|Posted by Ivarr Bergmann on March 15, 2019 at 1:00 PM||comments (5)|
One of the most common misconceptions about my area of Alaska is that I need heavy arctic kit to keep warm. At times I use some heavyweight cold weather kit but generally the temp falls no colder then 20 below 0 in my area, though I have been out in 30 below. My go 2 hand protection against the cold is a simple OLD SCHOOL OD Green wool liner inserts. I say old school because it seems the ones made after 2000 are made much thinner and are complete garbage when compared to their predecessors that were in service since WWII. Even before I arrived in Alaska 10 years ago I used these inserts to keep out the cold in the winter.
There's many reasons for this continuation of hand kit. IT SIMPLY WORKS. Its all a combination of price-value-durability-and stowage capacity, as in how many i can carry with me.
I prefer these simple wool liners because I can carry far more sets of these then I could with one huge modern bulky set of 5 finger gloves. Also I recommend layering in all aspects of winter/cold weather tasking so why would gloves be any exception to that rule? Wool liners are totally easy to repair, relatively heat resistance for use around heat and flames, when one gets wet you can rotate them out for a dry set to either dry the wet ones or to store away to dry later. Have you ever tied to dry out on of those thick sets of gloves that are a kin to a glove from a Astronaut suit? At home its hard but by campfire its nearly impossible unless you have an endless schedule (wich you will not when the hammer drops) and its extremely difficult w/o damaging the glove. Yeah its takes 18 forevers and if its dry by camp fire you have a probably risk of melting the modern materials its made off. Wool leaves a wiggle room with its high heat resistance and they dry SUPER fast.. Stuffing them in your smock can even dry these gloves relative rapidly.
One this day the temp wasa modest 30 Below 0. A double set of these gloves were appropriate when I was moving and working. It was one set of finger-less liners with a full fingered version under that. Note: I was moving all day long. Static protection would bee mush more robust.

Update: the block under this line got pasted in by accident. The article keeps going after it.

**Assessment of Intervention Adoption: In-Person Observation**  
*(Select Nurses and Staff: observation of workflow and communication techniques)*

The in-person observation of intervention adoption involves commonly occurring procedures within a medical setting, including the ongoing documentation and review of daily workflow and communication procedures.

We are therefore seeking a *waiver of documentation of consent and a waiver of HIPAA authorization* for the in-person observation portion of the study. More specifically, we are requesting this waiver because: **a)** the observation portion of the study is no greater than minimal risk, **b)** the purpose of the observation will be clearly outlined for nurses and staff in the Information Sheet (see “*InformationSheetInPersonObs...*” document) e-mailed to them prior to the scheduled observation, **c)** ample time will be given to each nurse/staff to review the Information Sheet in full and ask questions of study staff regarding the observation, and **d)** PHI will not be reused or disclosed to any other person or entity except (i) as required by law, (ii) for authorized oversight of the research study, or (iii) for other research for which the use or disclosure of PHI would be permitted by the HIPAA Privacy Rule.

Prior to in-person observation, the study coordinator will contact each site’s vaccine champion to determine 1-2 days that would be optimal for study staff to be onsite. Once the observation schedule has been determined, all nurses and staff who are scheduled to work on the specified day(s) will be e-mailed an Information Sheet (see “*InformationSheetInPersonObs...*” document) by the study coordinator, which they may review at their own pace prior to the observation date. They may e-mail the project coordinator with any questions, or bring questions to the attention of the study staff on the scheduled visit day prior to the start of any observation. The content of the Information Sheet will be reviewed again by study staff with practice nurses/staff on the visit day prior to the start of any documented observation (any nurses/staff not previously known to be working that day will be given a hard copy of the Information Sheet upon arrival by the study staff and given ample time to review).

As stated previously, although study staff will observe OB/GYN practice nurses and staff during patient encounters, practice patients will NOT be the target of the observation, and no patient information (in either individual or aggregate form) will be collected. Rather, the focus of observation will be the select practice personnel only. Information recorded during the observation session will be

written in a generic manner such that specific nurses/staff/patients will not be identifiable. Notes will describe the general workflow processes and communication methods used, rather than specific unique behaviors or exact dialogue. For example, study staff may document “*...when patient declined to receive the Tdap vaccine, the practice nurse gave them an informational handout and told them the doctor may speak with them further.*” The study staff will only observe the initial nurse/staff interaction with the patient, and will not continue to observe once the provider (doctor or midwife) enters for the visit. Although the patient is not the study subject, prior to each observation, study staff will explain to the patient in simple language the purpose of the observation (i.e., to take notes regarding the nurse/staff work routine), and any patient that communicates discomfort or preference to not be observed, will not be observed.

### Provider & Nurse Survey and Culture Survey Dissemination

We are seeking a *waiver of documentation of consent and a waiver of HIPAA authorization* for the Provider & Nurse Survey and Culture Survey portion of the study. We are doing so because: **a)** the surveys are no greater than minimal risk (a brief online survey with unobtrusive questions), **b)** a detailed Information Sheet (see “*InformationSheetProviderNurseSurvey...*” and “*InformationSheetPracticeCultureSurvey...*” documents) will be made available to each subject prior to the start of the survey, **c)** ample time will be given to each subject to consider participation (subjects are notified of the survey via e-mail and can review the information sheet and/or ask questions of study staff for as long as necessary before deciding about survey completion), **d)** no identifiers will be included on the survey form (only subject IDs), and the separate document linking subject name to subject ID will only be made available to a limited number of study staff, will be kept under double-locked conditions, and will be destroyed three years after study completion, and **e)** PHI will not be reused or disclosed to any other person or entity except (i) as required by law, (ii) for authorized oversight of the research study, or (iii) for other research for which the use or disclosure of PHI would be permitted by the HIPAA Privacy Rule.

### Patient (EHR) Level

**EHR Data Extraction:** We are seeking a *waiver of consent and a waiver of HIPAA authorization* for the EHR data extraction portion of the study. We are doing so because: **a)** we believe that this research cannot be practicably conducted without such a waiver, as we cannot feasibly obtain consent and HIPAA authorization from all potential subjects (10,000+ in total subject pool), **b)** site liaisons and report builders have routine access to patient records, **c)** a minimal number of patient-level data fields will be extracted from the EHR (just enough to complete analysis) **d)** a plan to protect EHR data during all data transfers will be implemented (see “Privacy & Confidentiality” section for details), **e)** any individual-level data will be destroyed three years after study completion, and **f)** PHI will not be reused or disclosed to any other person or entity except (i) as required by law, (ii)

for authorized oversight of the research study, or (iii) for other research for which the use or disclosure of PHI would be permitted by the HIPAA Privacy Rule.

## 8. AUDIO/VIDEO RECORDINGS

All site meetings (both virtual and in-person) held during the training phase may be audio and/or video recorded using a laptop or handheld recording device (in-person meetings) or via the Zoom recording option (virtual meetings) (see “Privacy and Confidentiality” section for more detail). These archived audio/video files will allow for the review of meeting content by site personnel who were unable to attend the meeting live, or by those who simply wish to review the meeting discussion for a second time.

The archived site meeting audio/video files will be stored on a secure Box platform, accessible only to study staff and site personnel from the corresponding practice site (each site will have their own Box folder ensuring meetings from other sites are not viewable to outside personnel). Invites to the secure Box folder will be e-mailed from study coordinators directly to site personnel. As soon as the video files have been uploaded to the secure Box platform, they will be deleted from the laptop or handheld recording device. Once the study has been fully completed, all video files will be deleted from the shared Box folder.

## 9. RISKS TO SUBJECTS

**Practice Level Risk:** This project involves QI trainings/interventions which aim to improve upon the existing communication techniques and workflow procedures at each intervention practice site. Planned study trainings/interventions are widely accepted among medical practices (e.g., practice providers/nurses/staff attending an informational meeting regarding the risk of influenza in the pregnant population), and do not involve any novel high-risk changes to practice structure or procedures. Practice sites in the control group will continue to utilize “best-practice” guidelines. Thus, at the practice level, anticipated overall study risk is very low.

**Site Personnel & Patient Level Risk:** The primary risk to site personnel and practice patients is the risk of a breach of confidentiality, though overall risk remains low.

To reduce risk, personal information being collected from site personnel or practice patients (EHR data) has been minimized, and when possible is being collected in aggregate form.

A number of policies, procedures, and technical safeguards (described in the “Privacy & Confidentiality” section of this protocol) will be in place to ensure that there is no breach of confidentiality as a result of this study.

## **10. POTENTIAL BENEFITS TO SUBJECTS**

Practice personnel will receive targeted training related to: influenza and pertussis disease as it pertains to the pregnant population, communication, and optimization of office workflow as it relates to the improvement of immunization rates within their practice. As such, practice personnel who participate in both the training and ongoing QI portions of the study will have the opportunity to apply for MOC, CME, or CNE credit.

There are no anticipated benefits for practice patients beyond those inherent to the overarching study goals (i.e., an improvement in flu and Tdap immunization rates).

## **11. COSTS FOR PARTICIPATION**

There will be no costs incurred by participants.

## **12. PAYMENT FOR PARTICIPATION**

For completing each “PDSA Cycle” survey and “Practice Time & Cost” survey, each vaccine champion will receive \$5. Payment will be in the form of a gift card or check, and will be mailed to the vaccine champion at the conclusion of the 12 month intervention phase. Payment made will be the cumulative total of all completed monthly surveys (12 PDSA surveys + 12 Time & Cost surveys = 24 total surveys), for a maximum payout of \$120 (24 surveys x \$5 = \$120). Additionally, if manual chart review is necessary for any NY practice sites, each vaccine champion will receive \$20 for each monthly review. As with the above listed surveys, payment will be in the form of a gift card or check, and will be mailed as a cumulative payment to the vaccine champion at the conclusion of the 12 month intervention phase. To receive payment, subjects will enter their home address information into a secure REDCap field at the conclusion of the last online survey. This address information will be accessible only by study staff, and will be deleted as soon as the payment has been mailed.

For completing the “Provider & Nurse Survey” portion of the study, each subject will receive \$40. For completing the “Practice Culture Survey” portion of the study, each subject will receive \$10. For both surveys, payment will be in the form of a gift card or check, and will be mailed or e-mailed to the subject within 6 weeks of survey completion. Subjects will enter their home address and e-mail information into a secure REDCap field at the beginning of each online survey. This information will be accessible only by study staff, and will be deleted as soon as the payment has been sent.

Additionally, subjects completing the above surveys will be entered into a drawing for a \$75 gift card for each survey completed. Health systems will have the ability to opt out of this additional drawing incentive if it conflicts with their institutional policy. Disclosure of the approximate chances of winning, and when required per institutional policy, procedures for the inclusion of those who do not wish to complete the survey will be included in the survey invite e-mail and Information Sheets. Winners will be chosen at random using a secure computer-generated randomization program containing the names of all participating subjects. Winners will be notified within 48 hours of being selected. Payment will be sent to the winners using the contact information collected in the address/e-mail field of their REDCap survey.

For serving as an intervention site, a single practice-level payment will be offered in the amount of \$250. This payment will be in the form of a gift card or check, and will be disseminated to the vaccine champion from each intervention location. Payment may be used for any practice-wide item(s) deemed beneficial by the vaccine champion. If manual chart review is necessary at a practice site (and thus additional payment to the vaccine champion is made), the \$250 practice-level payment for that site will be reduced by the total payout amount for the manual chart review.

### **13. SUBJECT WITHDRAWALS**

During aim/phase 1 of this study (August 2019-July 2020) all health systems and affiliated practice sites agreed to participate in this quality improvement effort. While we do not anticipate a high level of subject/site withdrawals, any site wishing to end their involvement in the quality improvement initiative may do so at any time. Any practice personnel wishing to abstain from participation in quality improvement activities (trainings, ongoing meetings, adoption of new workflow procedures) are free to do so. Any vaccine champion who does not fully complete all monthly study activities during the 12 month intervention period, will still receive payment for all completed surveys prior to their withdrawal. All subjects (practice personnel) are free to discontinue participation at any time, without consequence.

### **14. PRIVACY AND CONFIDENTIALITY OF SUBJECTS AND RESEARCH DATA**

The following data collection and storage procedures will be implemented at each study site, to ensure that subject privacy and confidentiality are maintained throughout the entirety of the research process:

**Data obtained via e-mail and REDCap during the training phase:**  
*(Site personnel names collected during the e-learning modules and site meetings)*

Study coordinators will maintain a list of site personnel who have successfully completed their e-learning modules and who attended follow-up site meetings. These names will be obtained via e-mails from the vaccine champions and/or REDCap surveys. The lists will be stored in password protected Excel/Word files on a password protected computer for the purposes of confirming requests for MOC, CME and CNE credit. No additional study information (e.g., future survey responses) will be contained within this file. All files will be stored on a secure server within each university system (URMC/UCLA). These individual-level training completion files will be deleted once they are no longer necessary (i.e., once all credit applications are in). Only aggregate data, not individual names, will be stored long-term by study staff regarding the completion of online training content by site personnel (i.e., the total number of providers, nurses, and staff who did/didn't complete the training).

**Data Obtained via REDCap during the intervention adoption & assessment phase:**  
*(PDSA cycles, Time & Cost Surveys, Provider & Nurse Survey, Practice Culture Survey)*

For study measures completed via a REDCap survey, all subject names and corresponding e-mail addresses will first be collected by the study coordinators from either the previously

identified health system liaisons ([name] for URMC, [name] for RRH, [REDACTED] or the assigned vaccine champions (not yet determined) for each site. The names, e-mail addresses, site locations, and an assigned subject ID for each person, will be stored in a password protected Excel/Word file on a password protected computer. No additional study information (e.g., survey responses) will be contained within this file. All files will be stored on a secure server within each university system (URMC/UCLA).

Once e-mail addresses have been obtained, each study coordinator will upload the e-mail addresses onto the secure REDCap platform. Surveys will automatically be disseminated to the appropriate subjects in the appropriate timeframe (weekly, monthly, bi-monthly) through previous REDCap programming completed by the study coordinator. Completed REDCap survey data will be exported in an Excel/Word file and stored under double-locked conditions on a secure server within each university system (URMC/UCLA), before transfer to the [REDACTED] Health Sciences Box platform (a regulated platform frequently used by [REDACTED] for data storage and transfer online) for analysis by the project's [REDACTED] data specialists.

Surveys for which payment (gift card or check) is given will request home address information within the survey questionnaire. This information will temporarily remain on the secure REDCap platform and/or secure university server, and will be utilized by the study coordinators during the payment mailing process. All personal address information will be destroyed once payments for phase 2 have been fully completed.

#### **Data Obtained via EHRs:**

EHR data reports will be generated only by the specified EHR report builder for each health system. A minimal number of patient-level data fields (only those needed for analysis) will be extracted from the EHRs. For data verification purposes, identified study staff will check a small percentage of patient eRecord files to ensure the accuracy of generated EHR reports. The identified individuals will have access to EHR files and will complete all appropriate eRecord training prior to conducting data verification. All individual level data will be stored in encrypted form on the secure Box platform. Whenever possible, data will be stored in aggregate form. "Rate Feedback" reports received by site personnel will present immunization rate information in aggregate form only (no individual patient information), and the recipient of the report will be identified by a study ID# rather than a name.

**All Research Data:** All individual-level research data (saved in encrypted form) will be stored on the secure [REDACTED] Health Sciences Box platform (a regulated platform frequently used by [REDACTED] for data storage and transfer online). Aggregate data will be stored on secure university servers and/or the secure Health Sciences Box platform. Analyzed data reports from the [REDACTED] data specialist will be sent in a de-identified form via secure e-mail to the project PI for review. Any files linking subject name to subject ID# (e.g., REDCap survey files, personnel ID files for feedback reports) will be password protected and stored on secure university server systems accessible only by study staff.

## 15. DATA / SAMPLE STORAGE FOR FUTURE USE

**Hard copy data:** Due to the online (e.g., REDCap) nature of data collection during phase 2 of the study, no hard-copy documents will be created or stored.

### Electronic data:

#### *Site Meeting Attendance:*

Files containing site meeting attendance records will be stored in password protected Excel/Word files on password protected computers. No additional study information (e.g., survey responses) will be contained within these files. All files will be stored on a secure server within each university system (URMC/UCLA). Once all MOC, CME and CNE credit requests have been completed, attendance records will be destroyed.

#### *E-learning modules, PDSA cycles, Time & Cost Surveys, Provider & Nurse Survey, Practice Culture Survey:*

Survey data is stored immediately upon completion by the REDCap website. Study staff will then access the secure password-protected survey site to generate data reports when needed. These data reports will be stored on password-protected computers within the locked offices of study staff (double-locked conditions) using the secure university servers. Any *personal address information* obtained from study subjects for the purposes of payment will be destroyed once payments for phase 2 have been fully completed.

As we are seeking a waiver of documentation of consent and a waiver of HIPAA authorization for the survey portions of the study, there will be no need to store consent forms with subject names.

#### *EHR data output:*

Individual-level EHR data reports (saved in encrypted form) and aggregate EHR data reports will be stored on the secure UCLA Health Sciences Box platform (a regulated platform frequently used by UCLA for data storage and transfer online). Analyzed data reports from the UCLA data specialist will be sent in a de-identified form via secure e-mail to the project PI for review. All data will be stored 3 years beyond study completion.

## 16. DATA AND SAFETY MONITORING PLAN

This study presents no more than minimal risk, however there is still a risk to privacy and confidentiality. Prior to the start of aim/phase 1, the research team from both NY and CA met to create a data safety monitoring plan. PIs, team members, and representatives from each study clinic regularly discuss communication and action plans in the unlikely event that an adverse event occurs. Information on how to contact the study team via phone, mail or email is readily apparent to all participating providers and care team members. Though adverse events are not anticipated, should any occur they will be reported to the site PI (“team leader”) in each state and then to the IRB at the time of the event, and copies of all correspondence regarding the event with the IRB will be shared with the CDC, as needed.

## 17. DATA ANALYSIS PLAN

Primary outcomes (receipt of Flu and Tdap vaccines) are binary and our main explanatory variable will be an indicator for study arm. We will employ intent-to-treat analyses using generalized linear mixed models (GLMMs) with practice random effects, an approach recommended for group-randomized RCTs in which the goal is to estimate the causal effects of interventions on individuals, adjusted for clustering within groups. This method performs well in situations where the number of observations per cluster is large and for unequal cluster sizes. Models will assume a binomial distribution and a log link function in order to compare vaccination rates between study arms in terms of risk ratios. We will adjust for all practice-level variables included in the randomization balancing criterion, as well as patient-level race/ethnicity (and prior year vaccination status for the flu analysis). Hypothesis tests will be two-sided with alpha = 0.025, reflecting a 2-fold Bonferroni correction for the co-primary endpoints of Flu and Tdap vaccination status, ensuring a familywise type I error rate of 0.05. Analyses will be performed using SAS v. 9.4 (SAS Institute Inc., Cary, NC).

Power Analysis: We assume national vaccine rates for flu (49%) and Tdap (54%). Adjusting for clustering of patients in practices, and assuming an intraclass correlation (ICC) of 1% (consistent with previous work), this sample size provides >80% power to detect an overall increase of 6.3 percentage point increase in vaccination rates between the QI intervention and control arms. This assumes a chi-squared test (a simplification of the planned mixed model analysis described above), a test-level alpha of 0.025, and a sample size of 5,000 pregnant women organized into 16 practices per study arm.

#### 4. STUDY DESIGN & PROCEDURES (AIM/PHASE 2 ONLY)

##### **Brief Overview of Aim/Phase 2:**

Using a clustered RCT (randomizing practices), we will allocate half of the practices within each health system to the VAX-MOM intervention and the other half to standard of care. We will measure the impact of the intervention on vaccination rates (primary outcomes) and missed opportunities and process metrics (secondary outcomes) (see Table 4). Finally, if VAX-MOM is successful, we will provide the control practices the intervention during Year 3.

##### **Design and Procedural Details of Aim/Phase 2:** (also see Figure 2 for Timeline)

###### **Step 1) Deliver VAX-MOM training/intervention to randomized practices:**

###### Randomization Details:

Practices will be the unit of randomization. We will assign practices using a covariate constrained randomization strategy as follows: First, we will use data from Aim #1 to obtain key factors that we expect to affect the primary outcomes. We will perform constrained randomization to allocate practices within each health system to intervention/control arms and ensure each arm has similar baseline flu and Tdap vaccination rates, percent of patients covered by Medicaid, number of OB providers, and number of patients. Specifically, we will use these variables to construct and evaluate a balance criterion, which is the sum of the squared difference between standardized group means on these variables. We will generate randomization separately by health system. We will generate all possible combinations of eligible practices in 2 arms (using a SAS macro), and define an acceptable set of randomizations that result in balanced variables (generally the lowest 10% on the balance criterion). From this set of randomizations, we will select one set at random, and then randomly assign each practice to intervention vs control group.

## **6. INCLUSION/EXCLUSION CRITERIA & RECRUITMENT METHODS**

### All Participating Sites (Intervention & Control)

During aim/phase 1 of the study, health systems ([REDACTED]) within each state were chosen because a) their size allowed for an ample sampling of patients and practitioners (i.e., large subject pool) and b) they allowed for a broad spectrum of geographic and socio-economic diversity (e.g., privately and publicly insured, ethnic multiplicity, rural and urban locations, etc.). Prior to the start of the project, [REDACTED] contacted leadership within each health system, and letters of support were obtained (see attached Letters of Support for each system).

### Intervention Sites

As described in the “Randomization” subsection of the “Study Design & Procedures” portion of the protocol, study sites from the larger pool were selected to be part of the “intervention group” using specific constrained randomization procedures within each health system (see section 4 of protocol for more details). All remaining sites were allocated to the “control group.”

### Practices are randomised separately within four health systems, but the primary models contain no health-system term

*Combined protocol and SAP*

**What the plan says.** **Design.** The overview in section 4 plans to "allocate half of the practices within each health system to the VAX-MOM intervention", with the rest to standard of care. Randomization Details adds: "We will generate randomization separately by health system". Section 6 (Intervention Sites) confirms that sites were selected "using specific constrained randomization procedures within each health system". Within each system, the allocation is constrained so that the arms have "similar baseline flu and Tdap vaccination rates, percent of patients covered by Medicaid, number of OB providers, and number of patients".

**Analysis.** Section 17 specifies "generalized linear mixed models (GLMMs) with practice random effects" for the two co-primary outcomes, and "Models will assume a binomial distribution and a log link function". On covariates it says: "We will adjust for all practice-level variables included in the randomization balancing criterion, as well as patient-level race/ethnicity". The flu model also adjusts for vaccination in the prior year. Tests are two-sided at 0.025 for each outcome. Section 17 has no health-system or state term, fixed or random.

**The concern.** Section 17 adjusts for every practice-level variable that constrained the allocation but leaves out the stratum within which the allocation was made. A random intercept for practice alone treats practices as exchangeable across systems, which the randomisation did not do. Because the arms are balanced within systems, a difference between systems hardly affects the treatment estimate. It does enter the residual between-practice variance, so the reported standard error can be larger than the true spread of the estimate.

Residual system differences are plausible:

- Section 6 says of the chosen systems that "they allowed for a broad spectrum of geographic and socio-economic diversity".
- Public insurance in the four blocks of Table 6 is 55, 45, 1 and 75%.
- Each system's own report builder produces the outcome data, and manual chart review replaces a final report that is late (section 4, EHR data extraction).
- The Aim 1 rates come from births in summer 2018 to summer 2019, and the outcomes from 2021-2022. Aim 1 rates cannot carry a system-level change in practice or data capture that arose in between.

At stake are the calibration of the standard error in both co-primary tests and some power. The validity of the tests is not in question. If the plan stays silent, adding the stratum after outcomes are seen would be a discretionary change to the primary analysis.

One this day I was building a snow cave. The temps were similar as above but I suspect a bit warmer. The hand protection was identical. One finger-less liner over a full finger liner. DO NOT MISTAKE STATIC PROTECTION AND WORKING PROTECTION FOR YOUR HANDS. You will PAY.
When working or moving these gloves generally keep my hands warm with just a layer of finger and finger-less gloves. Even getting a nice coat of ice on the outside. As long as Im moving my hands are warm. Remember other factors will play into your extremities remaining warm regardlless of a static situation or moving. Every thing from diet, smoking cigarettes, to humidity and fatigue. There is NO silver bullet to suit everyone. Try for yourself!
Storing these gloves...
The Glock 19 is for scale. What you see here is 3 sets of these gloves rolled up. These are full fingered and uncut. They are relatively equal the mass of one glove from a set of modern Astronaut size winter gloves. So for the mass of one modern Astronaut size glove you get 3 sets of liners. Maybe even 4... x2 you get 6 sets of liners for the mass of one set of banana fingered modern gloves. Guess what? You just created options!
Layering and combinations...
At times I just want to keep one set of finger-less gloves on when its cold. Usually this is when i use hiking sticks in crazy terrain and its pretty cold but I don't want the burden of putting my hands into a full set because i like my finger tips free and able to be used easily. I carry a set of trigger finger wool mittens with me that just go over my finger-less gloves and form a warm cocoon. I can simply fling them off if i need to use my hands fast and I still have a a layer on my hands for some basic protection. I can also wear full fingered gloves w/o issues. These wool wittens are an amazing piece of kit and cost pennies. Ive had this set for 10 years. Stowage of the mittens is little difference in mass as the fingered liners. Gets some wool and see what will work for you and your tasks..